Have you said thank you yet today? I bring this up because I’ve noticed a lot of people forget to thank the people that help them. I can’t tell you how many times especially with restaurants that people look at me with complete surprise when I say thanks. What does that mean as a society? Are we just not teaching our kids to be thankful anymore?
As a lifeguard my job consists of getting yelled at daily for upholding the rules. Yes, I get yelled at for doing my job. That’s how you know you’re doing a good job. You see people (especially adults) don’t really like someone younger than them telling them what do. Except it’s kind of my job to tell them the rules and NO DIVING. Excuse me for enforcing rules I didn’t come up with for your protection.
It just doesn’t make any sense. Would you yell at a police officer for getting a speeding ticket? It’s not his fault you decided to speed. Matter of fact, he didn’t even decide the speed of the road in the first place! His job is just enforcing the law to keep us safe. So, let me ask you this: If your child is running and I ask them to walk please, in what world does it make sense to yell at ME?
Sorry, back on topic. One day was a super busy day at the pool. There was a whopping 260 people in the pool area if I remember correctly. It was our yearly summer kick off bash and the most stressful night of the year. A woman along with her young daughter go into the pool area. Now the rule is if your child is under five years old it’s unsafe for them to go into the spa. The water is too warm for young children and their bodies can’t quite handle the heat yet. You’re putting your child at risk of heat exhaustion and possibly drowning.
So, they go in and I follow them in and ask her mother for her age. She replies saying her child is five years old. All it took is one glance to know that her child wasn’t five years old. You see the problem is with children so young you really have no proof of age. At least when kids start school they usually get a school ID. So, her daughter continues into the spa and her mother starts ranting about the lifeguards and how we’re overly forcing the rules.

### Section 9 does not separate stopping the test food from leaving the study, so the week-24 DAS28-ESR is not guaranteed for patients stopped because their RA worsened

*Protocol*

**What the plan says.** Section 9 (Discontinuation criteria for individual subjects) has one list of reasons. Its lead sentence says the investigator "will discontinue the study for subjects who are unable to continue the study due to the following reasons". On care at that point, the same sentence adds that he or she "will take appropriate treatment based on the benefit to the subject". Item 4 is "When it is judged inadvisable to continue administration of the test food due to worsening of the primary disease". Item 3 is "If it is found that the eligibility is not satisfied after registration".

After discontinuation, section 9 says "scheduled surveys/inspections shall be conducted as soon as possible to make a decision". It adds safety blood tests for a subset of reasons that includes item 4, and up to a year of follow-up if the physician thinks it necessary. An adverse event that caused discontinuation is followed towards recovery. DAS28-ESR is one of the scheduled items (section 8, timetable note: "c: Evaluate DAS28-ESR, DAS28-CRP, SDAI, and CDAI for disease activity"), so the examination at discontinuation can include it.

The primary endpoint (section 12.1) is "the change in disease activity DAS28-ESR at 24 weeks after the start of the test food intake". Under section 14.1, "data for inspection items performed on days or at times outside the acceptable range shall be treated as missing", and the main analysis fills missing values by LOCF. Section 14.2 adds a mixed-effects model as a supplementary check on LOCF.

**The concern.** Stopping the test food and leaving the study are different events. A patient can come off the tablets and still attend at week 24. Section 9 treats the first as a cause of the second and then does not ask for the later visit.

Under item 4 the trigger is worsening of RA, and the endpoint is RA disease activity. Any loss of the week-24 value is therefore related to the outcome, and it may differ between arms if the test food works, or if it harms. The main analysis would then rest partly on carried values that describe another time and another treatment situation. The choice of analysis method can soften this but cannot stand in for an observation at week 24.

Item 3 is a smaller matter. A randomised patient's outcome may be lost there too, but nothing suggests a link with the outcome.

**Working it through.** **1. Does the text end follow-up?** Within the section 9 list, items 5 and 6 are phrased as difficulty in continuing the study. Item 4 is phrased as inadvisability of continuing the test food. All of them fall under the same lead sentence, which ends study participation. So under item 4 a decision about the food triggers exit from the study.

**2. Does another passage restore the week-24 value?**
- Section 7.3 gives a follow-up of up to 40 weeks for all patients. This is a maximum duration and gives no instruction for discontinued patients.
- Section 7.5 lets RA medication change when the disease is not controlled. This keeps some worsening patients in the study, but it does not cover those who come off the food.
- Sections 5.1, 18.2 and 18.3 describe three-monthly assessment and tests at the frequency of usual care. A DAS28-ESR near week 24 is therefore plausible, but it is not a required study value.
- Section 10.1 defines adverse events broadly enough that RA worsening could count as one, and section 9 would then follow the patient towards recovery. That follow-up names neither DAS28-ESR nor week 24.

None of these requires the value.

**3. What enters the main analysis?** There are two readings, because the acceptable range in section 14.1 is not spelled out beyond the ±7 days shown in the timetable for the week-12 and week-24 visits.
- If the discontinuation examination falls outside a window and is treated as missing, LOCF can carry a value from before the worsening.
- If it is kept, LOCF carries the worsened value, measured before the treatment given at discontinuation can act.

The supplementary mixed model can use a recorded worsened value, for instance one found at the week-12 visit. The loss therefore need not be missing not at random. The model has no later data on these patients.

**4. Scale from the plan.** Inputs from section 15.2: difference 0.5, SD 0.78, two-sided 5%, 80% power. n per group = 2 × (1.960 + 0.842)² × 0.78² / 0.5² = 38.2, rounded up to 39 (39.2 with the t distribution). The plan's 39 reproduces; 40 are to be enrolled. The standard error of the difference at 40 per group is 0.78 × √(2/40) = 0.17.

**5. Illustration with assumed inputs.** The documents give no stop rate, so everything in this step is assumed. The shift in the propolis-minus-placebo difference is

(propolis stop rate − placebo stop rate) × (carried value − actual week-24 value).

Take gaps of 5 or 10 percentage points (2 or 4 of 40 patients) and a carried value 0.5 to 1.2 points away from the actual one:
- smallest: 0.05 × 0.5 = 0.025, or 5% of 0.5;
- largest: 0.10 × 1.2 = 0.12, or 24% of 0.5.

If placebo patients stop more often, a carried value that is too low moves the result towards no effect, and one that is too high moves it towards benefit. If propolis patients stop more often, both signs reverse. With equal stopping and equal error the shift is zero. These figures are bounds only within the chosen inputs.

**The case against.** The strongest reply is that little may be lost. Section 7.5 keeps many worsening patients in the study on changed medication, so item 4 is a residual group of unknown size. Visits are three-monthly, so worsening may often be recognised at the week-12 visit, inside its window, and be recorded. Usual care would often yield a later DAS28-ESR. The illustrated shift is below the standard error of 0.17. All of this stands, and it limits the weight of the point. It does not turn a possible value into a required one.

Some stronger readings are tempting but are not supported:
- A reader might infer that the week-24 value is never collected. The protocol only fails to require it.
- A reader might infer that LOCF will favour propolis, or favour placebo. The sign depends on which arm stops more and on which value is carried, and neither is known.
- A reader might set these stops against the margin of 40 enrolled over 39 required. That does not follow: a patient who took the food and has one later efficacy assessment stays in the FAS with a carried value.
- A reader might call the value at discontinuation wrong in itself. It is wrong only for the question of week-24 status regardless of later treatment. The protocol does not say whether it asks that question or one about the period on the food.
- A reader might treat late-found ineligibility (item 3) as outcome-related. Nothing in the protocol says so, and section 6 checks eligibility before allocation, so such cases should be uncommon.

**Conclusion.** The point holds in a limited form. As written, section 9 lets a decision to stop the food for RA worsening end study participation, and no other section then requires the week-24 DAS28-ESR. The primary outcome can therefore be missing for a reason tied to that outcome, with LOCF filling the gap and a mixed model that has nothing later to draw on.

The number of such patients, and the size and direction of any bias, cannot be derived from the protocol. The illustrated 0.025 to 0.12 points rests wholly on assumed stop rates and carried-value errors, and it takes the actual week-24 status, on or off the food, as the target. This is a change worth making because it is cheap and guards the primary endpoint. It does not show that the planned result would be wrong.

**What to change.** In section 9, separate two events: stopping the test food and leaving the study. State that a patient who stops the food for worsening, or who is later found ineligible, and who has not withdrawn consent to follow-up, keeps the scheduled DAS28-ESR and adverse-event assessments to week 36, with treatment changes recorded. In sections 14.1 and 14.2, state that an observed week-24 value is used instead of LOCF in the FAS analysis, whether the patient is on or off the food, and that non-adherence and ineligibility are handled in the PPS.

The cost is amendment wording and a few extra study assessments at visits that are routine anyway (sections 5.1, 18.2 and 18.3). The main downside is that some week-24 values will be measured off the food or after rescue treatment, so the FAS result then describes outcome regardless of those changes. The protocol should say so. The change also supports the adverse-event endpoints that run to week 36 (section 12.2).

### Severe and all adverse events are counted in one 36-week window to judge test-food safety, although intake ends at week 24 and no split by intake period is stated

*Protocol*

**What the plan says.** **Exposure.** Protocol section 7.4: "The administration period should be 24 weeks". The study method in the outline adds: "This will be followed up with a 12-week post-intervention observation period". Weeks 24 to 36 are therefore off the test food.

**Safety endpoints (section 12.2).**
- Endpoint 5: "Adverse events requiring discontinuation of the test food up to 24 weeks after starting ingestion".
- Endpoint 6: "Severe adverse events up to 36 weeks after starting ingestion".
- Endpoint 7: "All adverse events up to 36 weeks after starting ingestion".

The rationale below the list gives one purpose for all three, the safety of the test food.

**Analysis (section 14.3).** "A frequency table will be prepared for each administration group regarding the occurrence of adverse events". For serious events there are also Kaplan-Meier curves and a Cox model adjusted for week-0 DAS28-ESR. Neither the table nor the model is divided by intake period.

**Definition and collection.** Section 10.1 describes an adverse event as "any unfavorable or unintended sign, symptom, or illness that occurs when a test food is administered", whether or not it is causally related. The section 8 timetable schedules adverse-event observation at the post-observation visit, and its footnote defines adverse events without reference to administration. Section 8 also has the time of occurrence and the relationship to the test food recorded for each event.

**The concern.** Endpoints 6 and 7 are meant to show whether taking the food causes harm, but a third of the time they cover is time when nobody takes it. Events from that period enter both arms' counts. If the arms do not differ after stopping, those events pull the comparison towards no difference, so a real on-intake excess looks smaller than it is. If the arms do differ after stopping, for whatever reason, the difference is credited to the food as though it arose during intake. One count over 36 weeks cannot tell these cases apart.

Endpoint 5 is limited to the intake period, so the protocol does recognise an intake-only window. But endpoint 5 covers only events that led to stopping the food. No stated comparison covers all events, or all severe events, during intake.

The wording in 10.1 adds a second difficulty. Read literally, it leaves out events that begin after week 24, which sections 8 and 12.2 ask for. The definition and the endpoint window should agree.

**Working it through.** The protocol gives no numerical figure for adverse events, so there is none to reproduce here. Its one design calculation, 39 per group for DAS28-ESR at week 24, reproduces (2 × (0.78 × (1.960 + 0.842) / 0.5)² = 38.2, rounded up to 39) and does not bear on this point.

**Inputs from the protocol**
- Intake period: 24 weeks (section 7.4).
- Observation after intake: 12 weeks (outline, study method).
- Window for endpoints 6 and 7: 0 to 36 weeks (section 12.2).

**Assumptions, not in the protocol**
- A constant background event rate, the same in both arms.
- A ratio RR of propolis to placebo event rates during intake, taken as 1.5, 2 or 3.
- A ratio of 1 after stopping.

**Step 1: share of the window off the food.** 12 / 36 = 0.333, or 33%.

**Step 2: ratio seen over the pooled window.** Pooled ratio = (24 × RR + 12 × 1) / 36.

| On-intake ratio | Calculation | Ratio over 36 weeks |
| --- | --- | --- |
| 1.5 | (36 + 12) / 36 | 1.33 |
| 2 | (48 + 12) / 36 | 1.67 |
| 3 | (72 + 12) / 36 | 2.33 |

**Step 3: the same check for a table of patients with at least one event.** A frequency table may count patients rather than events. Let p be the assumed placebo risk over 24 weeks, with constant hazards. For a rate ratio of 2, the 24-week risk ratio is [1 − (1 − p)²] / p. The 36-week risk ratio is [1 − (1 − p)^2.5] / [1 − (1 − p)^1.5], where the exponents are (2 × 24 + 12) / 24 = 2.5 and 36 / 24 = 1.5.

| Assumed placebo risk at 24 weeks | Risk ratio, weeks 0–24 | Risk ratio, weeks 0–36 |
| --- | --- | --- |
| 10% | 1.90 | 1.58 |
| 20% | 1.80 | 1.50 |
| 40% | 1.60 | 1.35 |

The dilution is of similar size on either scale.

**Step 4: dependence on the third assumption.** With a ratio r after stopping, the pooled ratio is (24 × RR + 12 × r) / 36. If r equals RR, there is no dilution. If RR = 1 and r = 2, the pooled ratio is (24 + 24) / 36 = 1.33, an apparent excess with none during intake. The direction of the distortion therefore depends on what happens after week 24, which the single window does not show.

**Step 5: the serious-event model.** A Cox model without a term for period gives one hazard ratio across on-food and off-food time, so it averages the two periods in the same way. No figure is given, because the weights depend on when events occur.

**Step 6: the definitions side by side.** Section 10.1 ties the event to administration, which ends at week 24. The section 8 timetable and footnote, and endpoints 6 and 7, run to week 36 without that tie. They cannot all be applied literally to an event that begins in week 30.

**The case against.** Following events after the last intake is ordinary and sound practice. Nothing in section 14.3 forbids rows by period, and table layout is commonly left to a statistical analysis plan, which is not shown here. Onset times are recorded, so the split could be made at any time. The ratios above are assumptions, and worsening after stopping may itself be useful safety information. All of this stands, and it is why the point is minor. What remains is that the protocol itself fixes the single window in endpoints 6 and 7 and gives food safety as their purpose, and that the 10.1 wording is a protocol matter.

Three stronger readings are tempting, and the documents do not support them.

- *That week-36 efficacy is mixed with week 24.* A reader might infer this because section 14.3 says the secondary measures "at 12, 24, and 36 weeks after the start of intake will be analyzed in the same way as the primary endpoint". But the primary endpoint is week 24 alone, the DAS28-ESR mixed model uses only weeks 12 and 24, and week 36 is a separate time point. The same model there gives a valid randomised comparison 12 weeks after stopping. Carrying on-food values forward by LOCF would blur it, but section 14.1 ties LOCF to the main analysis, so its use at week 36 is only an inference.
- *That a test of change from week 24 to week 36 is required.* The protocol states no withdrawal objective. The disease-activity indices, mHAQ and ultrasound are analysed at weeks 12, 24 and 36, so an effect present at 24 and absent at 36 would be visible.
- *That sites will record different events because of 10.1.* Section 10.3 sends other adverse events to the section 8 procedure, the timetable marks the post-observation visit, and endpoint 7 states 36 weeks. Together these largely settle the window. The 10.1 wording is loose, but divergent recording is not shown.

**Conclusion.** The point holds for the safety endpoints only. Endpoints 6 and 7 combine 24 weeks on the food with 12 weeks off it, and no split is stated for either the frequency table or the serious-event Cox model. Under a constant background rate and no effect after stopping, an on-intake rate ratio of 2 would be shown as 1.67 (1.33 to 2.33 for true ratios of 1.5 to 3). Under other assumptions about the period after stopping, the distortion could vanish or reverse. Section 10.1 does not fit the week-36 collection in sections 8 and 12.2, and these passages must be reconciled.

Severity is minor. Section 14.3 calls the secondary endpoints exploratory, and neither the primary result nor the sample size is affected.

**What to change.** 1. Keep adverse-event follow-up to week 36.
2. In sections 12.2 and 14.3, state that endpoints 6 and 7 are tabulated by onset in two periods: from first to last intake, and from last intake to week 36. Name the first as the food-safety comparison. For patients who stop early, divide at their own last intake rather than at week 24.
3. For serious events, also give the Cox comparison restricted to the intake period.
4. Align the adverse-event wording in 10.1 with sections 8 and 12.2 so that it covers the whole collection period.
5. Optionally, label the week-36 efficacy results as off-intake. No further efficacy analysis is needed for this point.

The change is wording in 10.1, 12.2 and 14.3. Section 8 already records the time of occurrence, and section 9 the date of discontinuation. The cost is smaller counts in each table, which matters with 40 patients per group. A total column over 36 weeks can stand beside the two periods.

I tried to explain why we don’t let children under five into the spa but she just wouldn’t have it. She’d just kept on scolding me for trying to keep her daughter from having fun. What did I do to deserve this scolding? I was just trying to protect her daughter from getting sick and possible heat exhaustion. Somewhere in-between her scolding I yelled loud enough to overpower her voice “YOU’RE COOKING YOUR CHILD ALIVE”.
She immediately screamed and ran to pull her child out of the hot tub. After the mother pulled her child out she walked back up to me and thanked me. She apologized for being rude to me and told me her daughter was only three years old. Her daughter was already complaining after only being in for no more than 2-4 minutes that she wasn’t feeling good and was tired.
While what I said was very drastic I’m just glad I could get the little girl out. Who knows what would have happened if she’d stayed in any longer. The thing that really hit me though was when she apologized and thanked me. This person who had previously been scolding me turned around and thanked me.
That meant a lot to me that she was thankful and apologized to me. I may get yelled at a lot but knowing that I make sure everyone is safe is worth it. Being thankful and giving thanks makes both parties feel better about whatever situation you’re in. Whether you’re thanking your mom for that ugly shirt she got you or a friend spotting you cash while out for dinner. I’d also like to take the moment to personally thank my father, great grandfather, veteran, and police officer whose served this great country.